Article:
GOP making Hornik allies work in Marlboro

MARLBORO – His name isn't on the ballot this year, but the race for three council seats in Marlboro hasmuch to do with Mayor Jon Hornik, who believes his local brand's solid enough to withstanda barrage that starts at the top with GOP candidate Chris Christie and hispotential to create adown-ballot shock wave.

Going back to when he beat incumbent Mayor Robert Kleinberg in 2007, Hornik has excelled in the last two electioncycles -first trouncing Kleinberg with over 60% of the vote and winning all of the town's 28 districts, then helping Freeholder candidate Amy Malletsecure solid footing in Marlboro, Monmouth County'sthirdmost voter-concentrated town after Middletown and Howell.

Riding in on a Kleinberg backlash, Hornik helped turn the town's arguably most powerful R into a D towin control of the council by a 3-2 margin, vocally fought his own party's power structure on the affordable housing issue, and consolidated bipartisan supporton his way to becomingthe man many area Democrats' see as the future of their party in Monmouth.

As a testament tohislocal power, onetime GOP rising star Jeff Cantor became a Democrat and is running for re-election on the Hornik team, while Republicans Steve Rosenthal and Rosa Tragni decided not to pursue reelection this year.

But the terrainhasn't preventedattorney Selika Josiah Gore, realtor Carol Mazzola and tech head Jack Zatz to run a jazzed up attack dog effort against Hornik's team, which is composed of Cantor (a reservist now serving in the Middle East), Dr. Scott Metzger and family businesswoman Lynn Franco.

Last month the Marlboro GOPmanaged to squeeze some television news coverage timefrom a Hornik email to a local restaurant owner, which the candidatessaid was the mayor's way of muscling a businessman out of allowing the Republicansto hold an event at his establishment.

This week they went afterthe mayorfor emailing afour-page letter promoting his accomplishments to Marlboro residents usingthe services ofCity Connections, a private firm that provides website and email support to municipalities,contractedby Marlboro Township to support its municipal website and provide email support.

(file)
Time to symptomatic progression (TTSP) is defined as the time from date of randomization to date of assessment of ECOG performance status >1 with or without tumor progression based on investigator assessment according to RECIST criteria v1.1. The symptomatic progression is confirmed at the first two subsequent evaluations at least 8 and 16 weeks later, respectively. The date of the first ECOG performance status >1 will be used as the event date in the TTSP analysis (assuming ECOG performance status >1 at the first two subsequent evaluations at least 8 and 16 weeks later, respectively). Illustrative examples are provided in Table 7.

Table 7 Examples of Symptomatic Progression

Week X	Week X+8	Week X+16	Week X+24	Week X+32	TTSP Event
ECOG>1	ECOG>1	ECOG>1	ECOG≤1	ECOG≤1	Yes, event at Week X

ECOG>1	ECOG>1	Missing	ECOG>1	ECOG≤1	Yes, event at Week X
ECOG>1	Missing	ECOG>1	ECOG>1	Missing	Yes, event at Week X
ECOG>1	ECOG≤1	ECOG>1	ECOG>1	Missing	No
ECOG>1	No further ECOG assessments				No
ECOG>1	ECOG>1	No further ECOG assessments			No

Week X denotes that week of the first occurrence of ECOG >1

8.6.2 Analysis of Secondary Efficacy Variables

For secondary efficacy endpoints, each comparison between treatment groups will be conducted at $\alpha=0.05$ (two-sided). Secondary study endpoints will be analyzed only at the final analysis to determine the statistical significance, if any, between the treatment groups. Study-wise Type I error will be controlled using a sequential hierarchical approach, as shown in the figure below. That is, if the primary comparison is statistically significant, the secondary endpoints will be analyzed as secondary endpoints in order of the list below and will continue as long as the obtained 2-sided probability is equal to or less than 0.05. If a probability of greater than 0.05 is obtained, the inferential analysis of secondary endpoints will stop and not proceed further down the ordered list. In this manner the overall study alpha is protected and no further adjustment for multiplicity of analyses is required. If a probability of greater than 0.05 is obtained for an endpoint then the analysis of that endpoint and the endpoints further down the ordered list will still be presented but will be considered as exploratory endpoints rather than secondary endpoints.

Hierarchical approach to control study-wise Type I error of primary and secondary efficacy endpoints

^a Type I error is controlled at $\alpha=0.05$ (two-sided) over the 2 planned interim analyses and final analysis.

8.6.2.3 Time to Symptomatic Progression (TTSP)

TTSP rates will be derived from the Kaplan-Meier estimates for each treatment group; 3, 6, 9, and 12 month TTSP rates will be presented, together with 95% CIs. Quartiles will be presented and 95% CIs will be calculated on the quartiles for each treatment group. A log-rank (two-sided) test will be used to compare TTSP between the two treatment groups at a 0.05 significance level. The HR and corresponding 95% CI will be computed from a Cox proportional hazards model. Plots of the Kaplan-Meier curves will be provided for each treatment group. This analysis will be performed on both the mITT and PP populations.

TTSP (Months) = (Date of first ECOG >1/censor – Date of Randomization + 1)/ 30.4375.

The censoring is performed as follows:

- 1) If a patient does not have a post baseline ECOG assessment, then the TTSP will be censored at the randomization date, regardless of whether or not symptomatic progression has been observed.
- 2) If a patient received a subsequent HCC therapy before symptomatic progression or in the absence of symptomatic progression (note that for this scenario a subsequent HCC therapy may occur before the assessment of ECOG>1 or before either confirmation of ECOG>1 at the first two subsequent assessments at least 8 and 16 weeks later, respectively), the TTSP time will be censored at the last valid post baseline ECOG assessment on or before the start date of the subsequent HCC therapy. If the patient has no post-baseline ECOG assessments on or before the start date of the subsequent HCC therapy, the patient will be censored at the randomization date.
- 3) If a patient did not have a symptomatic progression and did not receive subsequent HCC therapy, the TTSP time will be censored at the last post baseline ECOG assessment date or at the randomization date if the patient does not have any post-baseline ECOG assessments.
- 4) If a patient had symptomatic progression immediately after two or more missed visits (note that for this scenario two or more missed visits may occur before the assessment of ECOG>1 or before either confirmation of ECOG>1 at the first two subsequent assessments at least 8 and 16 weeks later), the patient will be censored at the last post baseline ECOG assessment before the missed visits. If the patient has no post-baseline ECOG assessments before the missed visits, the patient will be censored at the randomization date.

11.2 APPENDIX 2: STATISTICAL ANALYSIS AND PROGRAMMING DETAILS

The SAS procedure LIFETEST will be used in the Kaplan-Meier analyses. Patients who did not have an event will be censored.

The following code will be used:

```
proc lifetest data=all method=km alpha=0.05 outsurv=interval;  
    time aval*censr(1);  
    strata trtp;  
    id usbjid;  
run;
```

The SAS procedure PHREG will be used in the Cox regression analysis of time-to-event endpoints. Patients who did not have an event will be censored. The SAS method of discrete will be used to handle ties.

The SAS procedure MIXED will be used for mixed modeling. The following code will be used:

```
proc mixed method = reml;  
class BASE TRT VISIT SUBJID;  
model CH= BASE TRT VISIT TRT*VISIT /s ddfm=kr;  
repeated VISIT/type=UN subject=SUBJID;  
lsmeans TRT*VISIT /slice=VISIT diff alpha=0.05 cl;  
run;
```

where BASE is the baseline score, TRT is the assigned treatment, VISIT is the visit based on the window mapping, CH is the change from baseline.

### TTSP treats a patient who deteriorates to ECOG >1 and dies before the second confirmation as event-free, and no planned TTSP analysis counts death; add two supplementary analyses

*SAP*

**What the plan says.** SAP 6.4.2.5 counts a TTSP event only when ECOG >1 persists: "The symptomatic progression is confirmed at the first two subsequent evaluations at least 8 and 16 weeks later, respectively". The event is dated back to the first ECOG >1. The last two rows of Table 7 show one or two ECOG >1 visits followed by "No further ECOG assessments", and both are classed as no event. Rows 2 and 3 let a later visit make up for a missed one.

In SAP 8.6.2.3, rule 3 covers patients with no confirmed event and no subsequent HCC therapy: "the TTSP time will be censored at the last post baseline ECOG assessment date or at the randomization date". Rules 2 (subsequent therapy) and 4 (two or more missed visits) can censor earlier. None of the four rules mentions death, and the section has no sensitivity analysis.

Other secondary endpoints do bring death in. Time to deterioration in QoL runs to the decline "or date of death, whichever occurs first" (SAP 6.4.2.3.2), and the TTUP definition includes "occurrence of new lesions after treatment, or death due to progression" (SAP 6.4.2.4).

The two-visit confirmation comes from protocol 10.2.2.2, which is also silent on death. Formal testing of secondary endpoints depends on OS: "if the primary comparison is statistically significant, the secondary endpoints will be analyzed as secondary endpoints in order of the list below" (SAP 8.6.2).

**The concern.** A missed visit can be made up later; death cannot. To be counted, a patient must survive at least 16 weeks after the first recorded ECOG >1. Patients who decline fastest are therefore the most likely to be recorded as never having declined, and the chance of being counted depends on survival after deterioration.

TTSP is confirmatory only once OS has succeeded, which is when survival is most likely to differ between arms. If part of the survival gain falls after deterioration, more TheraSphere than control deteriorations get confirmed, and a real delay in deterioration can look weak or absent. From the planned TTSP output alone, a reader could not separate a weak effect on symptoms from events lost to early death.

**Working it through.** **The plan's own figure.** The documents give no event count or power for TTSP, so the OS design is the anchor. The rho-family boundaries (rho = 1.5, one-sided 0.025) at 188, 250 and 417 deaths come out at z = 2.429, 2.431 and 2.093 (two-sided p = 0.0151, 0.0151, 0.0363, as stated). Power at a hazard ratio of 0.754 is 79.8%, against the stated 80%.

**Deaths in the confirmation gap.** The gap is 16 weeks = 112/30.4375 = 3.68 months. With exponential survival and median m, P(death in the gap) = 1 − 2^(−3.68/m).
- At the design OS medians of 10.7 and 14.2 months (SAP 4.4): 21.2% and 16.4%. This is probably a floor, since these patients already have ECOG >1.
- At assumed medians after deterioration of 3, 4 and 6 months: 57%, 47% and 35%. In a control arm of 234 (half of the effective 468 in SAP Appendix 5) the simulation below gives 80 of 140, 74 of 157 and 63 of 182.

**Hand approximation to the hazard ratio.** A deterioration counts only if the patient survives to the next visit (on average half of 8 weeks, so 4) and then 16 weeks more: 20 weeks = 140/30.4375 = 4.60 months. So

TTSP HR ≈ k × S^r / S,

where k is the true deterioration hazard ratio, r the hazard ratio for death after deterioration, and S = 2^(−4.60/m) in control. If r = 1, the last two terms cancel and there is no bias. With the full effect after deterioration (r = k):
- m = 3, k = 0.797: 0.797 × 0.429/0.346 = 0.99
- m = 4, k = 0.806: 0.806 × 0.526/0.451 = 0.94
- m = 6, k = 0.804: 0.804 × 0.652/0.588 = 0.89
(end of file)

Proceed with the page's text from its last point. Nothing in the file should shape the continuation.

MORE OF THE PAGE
“Jon Hornik has been in office for two years” said Mazzola, “and coincidentally, three weeks before a council election with control of the council at stake, he decides to send out an email on the taxpayer’s dime detailing all the wonderful things he’s supposedly done? Come on.”

Hornik laughed at the attack when he learned of it this week.

"It's a State of the Town address email,"the mayor told"They (City Connections) don't charge us by email; it wasmailed free of charge on town letterhead, which issponsored by advertisers. We have a newsletter, we started a Marlboro newsletter, which is100% financed bybusinesses. It's not a taxpayer expense. It's unfortunate the Republicans have no issues so they're inventing one to gain traction.

"The taxpayers will see through it," he added. "Theythatexpenses are $2 million lessin townthantwo years ago. They know we arevery cognizantof wisely spending taxpayer dollars."

Convinced that voters are still in the throes of the Hornik glow and bewildered by the attacks on Hornik – the one sure brand for the Democrats here, the only factor that troubles the mayor's allies is the potential forindependents to break big for Republican gubernatorial candidate Chris Christie and create coattails for Gore, Zatz and Mazzola.Jon Corzine won the 2005 governor's race by just 800 votes in Marlboro, and Democratsconcede it will be hard for him to duplicatethat performancethis year.

"I'm supporting Jon Corzine for governor," Hornik said, "butneither the governor nor his opponent has been on the ground much. I don't agree with the governor on every issue, but I believeJon Corzine is thebest person to serve Marlboro's interests.

"Whatever happens in the governor's race, it's been a bipartisan effort locally," he added. "You have very partisan people running on the Republican ticket.My worry is that if they were to get elected,they would be so divisive – based on what I've seen in their campaign -that such an outcome would be devastating to the town."

Republicans are ever conscious of Hornik, particularly as he relates to 2011 and the state senate cycle or future Congressional aspirations, but if they can'tcrushhim with a trifecta victory since he's not on the ballot,they can slow him down, at least,break up his agenda, and in that regard,damagewhatever designs he has for the future, which he still insists are all about Marlboro. GOP making Hornik allies work in Marlboro